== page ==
Cast & Crew
In 1910, coal miner Raoul De Baere dreams of being a professional dancer and uses his brother Mike's financial support in making his dreams a reality. His first performance is at a beer garden in New Jersey, but he soon moves on to Paris and a more elegant club, where Mike acts as his manager. Raoul is constantly frustrated by the amorous advances of his dance partner, Leona, because he does not believe in mixing business with pleasure. He fires her after he auditions Helen Hathaway, who signs with him to perform at the Essex Club in London. Raoul makes Helen promise that she will refuse him if he ever falls in love with her. They are a tremendous success as a dance team, and are not romantically involved. Raoul's ambitions continue to skyrocket and he plans to open his own nightclub. While vacationing in Belgium, Raoul and Helen fall in love despite their promise to each other. On the opening night of his club in Paris, Raoul presents his dance "Bolero," but the club is buzzing with talk of war and their performance is ignored. Seeking success no matter the cost, Raoul works the crowd into rousing support of the war effort by promising to enlist. When Helen realizes Raoul's enlistment is a publicity stunt, she is disillusioned and leaves him. During the war, she marries Lord Coray, while Mike and Raoul fight in the trenches. Raoul sustains an injury to his heart, and is told by a doctor that he must not dance again. After the war, however, Raoul reopens his club. Coray and Helen attend the opening night, and when Raoul's partner stands him up, Helen performs with him. Elated by their success, Raoul intends to continue the performance, but suddenly dies of heart failure.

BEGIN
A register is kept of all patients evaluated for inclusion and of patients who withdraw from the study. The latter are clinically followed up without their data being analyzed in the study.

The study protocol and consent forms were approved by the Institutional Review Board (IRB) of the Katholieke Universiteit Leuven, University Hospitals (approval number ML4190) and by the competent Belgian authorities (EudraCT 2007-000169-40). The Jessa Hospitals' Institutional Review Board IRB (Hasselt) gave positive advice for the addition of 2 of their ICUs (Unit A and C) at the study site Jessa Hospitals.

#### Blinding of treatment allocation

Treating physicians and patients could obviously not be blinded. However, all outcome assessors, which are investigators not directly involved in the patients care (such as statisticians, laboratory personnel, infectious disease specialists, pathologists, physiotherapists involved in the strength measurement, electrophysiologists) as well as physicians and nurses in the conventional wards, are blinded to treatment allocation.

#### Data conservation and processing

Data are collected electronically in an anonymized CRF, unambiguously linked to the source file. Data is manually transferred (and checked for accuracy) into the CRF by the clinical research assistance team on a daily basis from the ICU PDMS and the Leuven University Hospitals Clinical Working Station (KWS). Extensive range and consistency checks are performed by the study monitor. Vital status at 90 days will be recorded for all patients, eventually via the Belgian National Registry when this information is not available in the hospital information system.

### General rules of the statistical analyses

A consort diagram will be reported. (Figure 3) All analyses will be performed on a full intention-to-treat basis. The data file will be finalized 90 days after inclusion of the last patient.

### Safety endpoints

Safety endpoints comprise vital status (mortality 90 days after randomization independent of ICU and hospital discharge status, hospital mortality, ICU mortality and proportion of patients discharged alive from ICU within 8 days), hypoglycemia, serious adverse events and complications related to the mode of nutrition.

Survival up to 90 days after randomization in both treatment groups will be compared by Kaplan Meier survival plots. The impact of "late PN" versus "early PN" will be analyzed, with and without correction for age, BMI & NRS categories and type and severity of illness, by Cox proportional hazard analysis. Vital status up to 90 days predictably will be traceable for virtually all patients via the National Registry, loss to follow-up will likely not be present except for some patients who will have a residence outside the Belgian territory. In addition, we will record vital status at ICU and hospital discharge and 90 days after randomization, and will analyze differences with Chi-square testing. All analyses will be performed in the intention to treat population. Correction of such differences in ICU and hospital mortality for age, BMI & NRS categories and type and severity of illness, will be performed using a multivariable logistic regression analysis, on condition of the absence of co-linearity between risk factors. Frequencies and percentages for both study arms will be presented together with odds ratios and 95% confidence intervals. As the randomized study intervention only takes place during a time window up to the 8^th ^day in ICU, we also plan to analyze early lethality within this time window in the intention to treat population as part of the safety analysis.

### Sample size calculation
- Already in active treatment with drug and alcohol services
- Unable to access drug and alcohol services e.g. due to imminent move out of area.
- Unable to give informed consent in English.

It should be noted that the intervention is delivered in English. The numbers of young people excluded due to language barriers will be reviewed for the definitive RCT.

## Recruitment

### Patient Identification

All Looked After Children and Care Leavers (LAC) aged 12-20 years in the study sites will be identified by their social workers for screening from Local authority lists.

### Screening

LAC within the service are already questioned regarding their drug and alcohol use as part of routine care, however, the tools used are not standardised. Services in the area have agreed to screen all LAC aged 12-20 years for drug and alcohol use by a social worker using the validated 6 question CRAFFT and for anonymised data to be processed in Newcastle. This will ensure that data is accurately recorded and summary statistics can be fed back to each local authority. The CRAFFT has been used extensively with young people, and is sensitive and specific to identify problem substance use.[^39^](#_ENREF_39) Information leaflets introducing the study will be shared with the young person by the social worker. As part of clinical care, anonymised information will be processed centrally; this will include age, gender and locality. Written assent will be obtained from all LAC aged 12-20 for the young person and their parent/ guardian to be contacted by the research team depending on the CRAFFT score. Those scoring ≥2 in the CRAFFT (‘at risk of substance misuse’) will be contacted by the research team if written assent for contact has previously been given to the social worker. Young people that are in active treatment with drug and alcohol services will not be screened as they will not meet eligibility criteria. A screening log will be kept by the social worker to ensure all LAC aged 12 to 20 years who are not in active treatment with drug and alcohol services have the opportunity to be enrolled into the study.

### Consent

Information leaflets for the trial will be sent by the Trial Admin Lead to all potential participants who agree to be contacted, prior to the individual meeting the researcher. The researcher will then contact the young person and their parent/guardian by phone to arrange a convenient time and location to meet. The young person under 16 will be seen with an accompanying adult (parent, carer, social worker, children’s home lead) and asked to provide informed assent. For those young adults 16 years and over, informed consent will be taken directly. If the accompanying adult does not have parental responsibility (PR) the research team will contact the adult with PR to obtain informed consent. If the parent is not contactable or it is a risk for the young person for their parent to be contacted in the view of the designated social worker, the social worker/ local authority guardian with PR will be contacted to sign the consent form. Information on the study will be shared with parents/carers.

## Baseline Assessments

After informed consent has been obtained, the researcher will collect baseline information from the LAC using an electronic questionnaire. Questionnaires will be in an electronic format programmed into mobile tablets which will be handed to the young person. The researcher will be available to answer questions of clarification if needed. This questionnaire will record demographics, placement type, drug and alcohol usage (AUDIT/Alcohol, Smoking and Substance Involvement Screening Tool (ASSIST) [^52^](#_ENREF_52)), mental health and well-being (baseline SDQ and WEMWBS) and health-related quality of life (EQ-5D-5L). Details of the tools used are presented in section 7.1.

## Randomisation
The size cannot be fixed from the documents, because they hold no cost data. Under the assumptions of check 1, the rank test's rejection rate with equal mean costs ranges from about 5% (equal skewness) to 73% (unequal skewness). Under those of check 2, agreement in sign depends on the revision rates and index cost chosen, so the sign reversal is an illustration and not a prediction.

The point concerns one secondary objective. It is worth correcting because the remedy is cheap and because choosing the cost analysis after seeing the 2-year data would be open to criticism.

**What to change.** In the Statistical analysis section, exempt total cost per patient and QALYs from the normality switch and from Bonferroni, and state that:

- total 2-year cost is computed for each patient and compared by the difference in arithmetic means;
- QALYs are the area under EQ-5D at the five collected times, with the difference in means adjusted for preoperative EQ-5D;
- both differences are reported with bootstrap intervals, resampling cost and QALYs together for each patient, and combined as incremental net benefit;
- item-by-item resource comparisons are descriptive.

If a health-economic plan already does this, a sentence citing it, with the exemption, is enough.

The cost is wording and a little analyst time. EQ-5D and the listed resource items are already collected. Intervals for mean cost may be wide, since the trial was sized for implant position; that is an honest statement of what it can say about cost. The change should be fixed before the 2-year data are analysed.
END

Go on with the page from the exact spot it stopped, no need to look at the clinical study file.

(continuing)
Frank G. Dunn
According to a news item in Hollywood Reporter, Paramount paid composer Maurice Ravel for the right to use the name of his famous composition Bolero as the title of this film. Upon discovering that the title was in the public domain, Paramount decided to use the music score as well, for which he was not compensated. A contemporary advertisement billed Sally Rand as "The Original Fan Dancer of Chicago World Fair Fame," and dubbed the film the "first picture to deal with the life and loves of a male dancer." According to information in the MPAA/PCA files at the AMPAS library, the Detroit Legion of Decency banned this film for its Catholic membership. Scenes commonly eliminated by state censors include portions of Sally Rand's fan dance and Mike's line, "She needs a treatment quick!" In a 1948 article in The Saturday Evening Post, George Raft stated that this was one of the roles he best liked because it featured dancing, and was based on the life of Maurice Mouvet, a famous French dancer. Included in the Paramount story files at the AMPAS library is an unofficial biography of Mouvet, written by Ruth Ridenour, which stipulates that the material is "confidential and to be used only as a basis for picture material." Raft and Carole Lombard were later teamed in Paramount's 1935 dance film Rumba (see below). According to modern sources, Miriam Hopkins was originally considered for the lead role. In 1959, Raft negotiated unsuccessfully for the remake and television rights to Bolero. The "Bolero" dance number was recreated in the 1961 film biography of Raft called The George Raft Story (see AFI Catalog of Feature Films, 1961-70; F6.1780).